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Making War at Fort Hood:
Life and Uncertainty in a Military Community
Kenneth T. MacLeish

Book Description | Table of Contents
Introduction [in PDF format]


"To its great credit, MacLeish's project refuses to paint soldiers as either noble heroes or unwitting victims, two of the most dominant and therefore the most tired archetypes of our time. In a society that has exoticized and abstracted the military, MacLeish re-humanizes it. He is also remarkably precise in how he describes the institution of the Army: how its various bureaucracies, all geared at least tangentially toward killing people and destroying property, prescribe and encompass so many aspects of a soldier's life, from the most consequential to the seemingly benign, such as haircut styles and family day picnics. MacLeish's book is smart, necessary, and insightful."--Brian Van Reet, Daily Beast

"The book illuminates the impact that two wars over a 12-year period can have on deployed soldiers, their families and their community."--San Antonio Express-News

"Drawing on observations and interviews conducted during a year at Fort Hood, this ethnography provides a poignant account of military life, especially the impact of war on U.S. soldiers and their families. . . . This concise, engaging, and well-referenced text is a welcome addition to the field of military ethnography."--Choice

"MacLeish offers us something richer: a sensitively rendered portrait of social actors who both do and do not get to choose their course, who force us to rethink basic notions of agency and autonomy from the vantage point of violence as a way of life."--Marcel La Flamm, Public Books

"A refreshing approach."--Annessa Ann Babic, Journal of American Studies of Turkey

"In this theoretically rich, empathic, and revelatory ethnography, Kenneth MacLeish ably tackles the challenges that face all US anthropologists who engage with the military. . . . The book is impressive and engaging in theoretical terms. . . . MacLeish has made an incisive contribution to military anthropology that will be of particular value to students of violence, care, US society, or fine ethnographic writing."--Keith Brown, Great Plains Research


"Making War at Fort Hood is a powerful, beautifully written book that brings to life the permanent vulnerability and bafflement of suffering soldiers and their families. As MacLeish tracks what it means to have a life amid war's threat to it, he listens hard to the stories, detailing the comic and tragic genres people invent to make sense of things as they veer between snapping and being stunned. The emotional life of the soldier is here memorably, richly chronicled."--Lauren Berlant, University of Chicago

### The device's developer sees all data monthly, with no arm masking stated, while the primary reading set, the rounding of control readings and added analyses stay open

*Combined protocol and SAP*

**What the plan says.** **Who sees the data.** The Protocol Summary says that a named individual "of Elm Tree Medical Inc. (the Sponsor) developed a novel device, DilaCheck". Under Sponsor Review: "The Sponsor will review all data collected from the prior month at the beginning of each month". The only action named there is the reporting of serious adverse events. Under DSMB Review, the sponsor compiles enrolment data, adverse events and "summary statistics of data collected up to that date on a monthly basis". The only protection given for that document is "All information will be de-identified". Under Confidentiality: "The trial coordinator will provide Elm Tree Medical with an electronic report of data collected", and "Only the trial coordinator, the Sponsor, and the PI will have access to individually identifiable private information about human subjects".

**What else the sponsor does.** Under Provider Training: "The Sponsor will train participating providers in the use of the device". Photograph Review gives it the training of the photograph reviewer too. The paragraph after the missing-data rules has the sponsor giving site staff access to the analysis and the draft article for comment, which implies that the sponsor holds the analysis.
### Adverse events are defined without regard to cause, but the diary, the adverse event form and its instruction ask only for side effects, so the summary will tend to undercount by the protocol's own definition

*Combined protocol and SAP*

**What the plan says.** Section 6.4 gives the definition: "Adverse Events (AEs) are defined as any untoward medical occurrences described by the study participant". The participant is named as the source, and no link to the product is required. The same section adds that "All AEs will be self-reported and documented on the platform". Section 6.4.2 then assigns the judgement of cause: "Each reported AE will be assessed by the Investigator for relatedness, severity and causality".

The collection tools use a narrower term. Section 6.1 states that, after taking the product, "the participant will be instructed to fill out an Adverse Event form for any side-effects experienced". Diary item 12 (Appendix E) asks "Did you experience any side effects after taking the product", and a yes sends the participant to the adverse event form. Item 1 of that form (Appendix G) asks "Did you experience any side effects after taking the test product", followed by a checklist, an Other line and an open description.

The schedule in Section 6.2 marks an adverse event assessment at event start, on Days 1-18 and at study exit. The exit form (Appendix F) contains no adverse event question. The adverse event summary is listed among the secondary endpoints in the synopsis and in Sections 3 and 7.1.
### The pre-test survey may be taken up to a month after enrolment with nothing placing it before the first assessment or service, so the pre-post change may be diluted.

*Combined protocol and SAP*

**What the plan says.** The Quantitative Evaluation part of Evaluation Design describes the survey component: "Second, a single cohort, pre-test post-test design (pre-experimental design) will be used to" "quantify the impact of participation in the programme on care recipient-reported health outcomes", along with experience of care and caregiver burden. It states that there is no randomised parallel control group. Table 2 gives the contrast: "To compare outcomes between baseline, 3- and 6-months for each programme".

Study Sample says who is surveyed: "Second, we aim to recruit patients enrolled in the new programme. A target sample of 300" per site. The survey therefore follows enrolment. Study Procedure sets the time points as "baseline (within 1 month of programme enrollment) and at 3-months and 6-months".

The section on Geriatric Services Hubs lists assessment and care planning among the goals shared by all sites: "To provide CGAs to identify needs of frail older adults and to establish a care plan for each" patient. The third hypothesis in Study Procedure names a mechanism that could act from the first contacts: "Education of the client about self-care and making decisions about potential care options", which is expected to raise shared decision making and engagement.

"For the residents of Fort Hood, Texas, 'deployment' is in the symptoms of post-traumatic stress disorder, including infidelity, divorce, abuse, and drugs. It's also in the ordinary life of waiting, recovering, dreading. It's in the mile-long row of strip malls, fast-food chains, and auto-parts stores on the main street of Killeen. It's in death by speeding on the widows' highway the day after returning from war. Kenneth MacLeish's Making War at Fort Hood is a profound investigation not only of war in the present moment but of the precariousness of life."--Kathleen C. Stewart, University of Texas, Austin

"This is one of the most valuable books I have read in a long time. Making War at Fort Hood delivers a close, convincing, and moving portrait of soldiers' lives. It demonstrates impressive intellectual depth and at the same time is ethnographically rich. The whole country needs to learn from this book."--Alan Klima, University of California, Davis

"An ethnographic study of the everyday lives of soldiers and their families, Making War at Fort Hood tackles profound questions of trauma and bodily experience, debt, love, accountability, separation and return, in a community constituted by the routine presence of war. I love this book. It is beautifully written, poignant and compelling, illuminating and sensitive. This is an extraordinarily timely and important work."--Mary Steedly, Harvard University

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File created: 4/24/2017

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